Anarchy: a political ideal?

‪What sort of world would we live in if we didn’t elect leaders, and there was no official form of governments? Could it potentially succeed as a method to run society, or do we need to be controlled by corrupt, self absorbed politicians? The Oxford dictionary defines anarchy as absence of government and absolute freedom of the individual, regarded as a political ideal. Anarchists are of the opinion that society has never given consent to ruling bodies, they’ve just been forced upon us, and are dangerous, and unnecessary. The word anarchy is derived from the Greek word ‘αναρχία‘ which literally means without rulers. People often associate anarchy with chaos, confusion and disorder, but like many words, it’s been twisted until the true meaning has been lost to most people’s understanding. Anarchists believe that humans can be self-governing and society will continue naturally without political influence. In other words they are confident that people’s liberty should be paramount and be allowed the right to self-govern.‬

‪”The roots of the word ‘anarchy’ are ‘an archos,’ ‘no leaders,’ which is not really about the kind of chaos that most people imagine when the word ‘anarchy’ is mentioned. I think that anarchy is, to the contrary, about taking personal responsibility for yourself.” – Alan Moore‬

‪Unfortunately, like most political philosophies, some anarchists have taken the spotlight for the wrong reasons, and have taken down governments to replace them with single party authoritarian governments like the Bolsheviks in the 1917 October revolution. Sometimes anarchists get confused with communists as they wish to share the power, wealth and production equally upon everyone, but that’s not communism, as communism is about providing people according to their needs, and are often ruled under a dictatorship. True social anarchists just wish to remove hierarchies, and focus on individual freedom, equality and tightly knit communities where everyone watches over their neighbours and collectively cooperate. . Put like that, it seems to me, at least on paper, an ideal place to live. ‬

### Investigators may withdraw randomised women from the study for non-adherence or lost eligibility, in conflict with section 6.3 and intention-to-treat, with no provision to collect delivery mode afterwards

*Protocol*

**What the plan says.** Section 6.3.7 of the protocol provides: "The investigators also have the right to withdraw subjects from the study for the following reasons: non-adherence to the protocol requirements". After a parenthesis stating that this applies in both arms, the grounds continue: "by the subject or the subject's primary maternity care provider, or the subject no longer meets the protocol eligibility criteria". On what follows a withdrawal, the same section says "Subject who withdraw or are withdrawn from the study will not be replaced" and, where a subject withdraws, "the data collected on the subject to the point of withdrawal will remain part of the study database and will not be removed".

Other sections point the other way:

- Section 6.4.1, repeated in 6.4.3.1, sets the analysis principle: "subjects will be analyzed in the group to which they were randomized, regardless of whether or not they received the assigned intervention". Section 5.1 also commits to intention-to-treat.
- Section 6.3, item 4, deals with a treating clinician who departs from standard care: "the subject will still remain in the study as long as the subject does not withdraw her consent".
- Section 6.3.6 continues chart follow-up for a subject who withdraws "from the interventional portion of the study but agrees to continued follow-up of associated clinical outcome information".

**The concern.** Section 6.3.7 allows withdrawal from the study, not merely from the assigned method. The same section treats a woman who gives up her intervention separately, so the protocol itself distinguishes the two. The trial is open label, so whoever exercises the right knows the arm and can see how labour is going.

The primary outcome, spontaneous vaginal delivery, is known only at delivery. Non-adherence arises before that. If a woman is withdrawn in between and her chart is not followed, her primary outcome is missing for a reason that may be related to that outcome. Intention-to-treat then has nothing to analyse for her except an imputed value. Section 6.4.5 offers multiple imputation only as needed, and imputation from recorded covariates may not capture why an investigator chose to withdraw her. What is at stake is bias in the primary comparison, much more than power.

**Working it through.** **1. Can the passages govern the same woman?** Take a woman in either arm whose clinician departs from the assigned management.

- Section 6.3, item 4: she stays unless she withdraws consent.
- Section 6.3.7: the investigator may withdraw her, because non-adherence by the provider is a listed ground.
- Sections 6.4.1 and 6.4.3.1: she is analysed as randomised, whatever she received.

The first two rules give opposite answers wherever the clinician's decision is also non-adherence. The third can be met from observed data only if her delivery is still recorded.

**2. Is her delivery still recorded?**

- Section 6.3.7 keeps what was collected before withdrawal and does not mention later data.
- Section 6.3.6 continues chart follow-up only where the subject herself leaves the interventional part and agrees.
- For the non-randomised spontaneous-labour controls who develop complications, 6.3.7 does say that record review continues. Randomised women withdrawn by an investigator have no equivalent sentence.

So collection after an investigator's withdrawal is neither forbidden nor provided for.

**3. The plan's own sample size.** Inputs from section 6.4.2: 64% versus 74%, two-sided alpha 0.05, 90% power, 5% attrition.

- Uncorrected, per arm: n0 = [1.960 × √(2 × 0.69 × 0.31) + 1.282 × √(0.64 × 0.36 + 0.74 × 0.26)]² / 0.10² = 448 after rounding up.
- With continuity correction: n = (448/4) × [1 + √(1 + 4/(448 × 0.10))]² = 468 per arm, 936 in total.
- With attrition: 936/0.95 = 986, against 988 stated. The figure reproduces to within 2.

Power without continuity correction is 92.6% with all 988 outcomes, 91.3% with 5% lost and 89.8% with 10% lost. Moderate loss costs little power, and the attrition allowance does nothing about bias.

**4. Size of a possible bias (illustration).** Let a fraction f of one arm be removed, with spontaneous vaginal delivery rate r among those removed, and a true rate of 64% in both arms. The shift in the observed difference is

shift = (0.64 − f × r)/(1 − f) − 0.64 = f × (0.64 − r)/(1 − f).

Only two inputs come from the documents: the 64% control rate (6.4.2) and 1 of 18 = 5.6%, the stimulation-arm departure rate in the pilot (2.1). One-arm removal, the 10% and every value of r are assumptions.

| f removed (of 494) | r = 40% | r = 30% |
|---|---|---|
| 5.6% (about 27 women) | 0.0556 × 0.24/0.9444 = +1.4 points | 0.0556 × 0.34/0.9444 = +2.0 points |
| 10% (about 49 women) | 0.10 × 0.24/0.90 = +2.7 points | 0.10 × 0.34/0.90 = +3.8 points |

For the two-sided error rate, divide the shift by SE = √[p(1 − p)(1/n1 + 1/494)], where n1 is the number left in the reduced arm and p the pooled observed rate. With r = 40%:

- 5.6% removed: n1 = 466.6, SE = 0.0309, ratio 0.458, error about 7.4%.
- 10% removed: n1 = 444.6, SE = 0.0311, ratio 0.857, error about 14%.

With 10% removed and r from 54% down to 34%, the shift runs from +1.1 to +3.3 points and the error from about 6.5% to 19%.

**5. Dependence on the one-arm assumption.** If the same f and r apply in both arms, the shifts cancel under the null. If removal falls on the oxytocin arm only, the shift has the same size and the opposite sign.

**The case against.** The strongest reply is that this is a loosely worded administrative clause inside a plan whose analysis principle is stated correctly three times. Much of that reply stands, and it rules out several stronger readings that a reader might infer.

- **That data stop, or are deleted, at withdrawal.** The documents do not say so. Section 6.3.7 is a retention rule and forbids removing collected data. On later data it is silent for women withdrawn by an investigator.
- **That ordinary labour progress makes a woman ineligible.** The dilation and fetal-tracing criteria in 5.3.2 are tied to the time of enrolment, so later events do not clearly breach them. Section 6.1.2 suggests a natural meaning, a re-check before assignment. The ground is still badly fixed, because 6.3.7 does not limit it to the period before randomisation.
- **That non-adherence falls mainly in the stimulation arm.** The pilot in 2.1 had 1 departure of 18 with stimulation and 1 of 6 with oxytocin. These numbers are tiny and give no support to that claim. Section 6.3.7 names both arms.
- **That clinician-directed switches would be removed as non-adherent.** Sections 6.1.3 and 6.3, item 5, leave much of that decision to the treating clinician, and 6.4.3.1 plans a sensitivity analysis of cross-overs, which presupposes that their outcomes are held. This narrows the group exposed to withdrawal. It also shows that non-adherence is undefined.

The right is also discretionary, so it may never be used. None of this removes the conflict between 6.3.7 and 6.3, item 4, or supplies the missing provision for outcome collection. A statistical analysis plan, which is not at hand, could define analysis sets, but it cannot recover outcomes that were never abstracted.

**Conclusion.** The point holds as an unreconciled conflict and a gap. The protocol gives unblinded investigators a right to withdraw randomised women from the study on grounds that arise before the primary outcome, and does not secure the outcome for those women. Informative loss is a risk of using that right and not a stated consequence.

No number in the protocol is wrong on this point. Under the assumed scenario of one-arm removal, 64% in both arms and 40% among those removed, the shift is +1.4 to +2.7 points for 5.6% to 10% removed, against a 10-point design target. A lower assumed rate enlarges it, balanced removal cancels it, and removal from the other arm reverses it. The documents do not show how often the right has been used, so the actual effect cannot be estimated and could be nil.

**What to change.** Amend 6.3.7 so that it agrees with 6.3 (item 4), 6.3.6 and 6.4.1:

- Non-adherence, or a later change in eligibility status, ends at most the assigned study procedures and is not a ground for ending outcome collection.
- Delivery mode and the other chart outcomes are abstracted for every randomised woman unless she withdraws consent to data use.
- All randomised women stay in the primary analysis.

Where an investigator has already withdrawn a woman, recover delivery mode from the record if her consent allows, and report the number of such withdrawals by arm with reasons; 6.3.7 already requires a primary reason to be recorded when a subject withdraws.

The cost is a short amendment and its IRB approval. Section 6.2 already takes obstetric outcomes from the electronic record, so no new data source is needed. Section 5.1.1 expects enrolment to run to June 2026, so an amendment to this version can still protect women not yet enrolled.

‪”Yes, I am 100% anarchist. Anarchy, to me, is a belief that all transactions, all activity, should be voluntary. It is a peaceful philosophy of not forcing anyone to do anything and not allowing anyone else to force you to do anything.” – Jeff Berwick‬

‪Anarchy can work, and has worked in the past, but we are living in troubled times, where there are civil wars happening as I type, acts of terrorism, organised crime gangs and many other factors that would prevent society operating as an equilibrium. Put it this way, and consider this as a case for anarchism. Are you more capable of ruling your life, and going about your business as you see fit, or do you need someone like ‘Donald Trump‘, or ‘Boris Johnson‘ telling you what you should, and shouldn’t do? ‬

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